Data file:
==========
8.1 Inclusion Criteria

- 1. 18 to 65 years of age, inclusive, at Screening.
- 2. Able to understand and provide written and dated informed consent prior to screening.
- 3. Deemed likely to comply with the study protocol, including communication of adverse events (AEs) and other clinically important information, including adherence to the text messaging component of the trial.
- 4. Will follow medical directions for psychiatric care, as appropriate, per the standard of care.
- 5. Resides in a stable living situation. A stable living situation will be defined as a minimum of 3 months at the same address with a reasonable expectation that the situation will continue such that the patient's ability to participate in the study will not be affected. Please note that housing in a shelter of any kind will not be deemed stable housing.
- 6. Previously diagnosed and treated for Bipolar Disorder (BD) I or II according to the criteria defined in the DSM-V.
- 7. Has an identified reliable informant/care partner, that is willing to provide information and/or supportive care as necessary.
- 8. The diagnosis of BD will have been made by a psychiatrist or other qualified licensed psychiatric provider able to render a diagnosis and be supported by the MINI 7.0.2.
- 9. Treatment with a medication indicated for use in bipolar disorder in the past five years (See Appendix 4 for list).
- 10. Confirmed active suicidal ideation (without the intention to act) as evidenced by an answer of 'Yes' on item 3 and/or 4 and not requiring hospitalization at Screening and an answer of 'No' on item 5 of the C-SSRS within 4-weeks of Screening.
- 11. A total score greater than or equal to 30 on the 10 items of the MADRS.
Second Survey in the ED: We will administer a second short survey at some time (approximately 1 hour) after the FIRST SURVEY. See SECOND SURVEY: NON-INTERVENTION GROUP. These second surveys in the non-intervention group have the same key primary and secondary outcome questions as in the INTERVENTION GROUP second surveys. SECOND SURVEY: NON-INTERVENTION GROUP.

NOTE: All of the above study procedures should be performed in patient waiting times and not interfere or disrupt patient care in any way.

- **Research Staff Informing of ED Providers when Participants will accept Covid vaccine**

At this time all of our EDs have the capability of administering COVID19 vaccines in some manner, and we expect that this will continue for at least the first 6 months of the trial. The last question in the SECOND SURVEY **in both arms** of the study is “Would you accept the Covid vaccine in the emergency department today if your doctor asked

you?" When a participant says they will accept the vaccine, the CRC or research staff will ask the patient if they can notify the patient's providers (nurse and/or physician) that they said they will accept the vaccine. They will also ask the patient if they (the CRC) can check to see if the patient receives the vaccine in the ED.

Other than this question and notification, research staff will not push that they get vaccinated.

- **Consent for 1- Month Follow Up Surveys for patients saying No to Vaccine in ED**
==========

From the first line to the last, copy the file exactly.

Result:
8.1 Inclusion Criteria

- 1. 18 to 65 years of age, inclusive, at Screening.
- 2. Able to understand and provide written and dated informed consent prior to screening.
- 3. Deemed likely to comply with the study protocol, including communication of adverse events (AEs) and other clinically important information, including adherence to the text messaging component of the trial.
- 4. Will follow medical directions for psychiatric care, as appropriate, per the standard of care.
- 5. Resides in a stable living situation. A stable living situation will be defined as a minimum of 3 months at the same address with a reasonable expectation that the situation will continue such that the patient's ability to participate in the study will not be affected. Please note that housing in a shelter of any kind will not be deemed stable housing.
- 6. Previously diagnosed and treated for Bipolar Disorder (BD) I or II according to the criteria defined in the DSM-V.
- 7. Has an identified reliable informant/care partner, that is willing to provide information and/or supportive care as necessary.
- 8. The diagnosis of BD will have been made by a psychiatrist or other qualified licensed psychiatric provider able to render a diagnosis and be supported by the MINI 7.0.2.
- 9. Treatment with a medication indicated for use in bipolar disorder in the past five years (See Appendix 4 for list).
- 10. Confirmed active suicidal ideation (without the intention to act) as evidenced by an answer of 'Yes' on item 3 and/or 4 and not requiring hospitalization at Screening and an answer of 'No' on item 5 of the C-SSRS within 4-weeks of Screening.
- 11. A total score greater than or equal to 30 on the 10 items of the MADRS.
Second Survey in the ED: We will administer a second short survey at some time (approximately 1 hour) after the FIRST SURVEY. See SECOND SURVEY: NON-INTERVENTION GROUP. These second surveys in the non-intervention group have the same key primary and secondary outcome questions as in the INTERVENTION GROUP second surveys. SECOND SURVEY: NON-INTERVENTION GROUP.

NOTE: All of the above study procedures should be performed in patient waiting times and not interfere or disrupt patient care in any way.

- **Research Staff Informing of ED Providers when Participants will accept Covid vaccine**

At this time all of our EDs have the capability of administering COVID19 vaccines in some manner, and we expect that this will continue for at least the first 6 months of the trial. The last question in the SECOND SURVEY **in both arms** of the study is “Would you accept the Covid vaccine in the emergency department today if your doctor asked

you?" When a participant says they will accept the vaccine, the CRC or research staff will ask the patient if they can notify the patient's providers (nurse and/or physician) that they said they will accept the vaccine. They will also ask the patient if they (the CRC) can check to see if the patient receives the vaccine in the ED.

Other than this question and notification, research staff will not push that they get vaccinated.

- **Consent for 1- Month Follow Up Surveys for patients saying No to Vaccine in ED**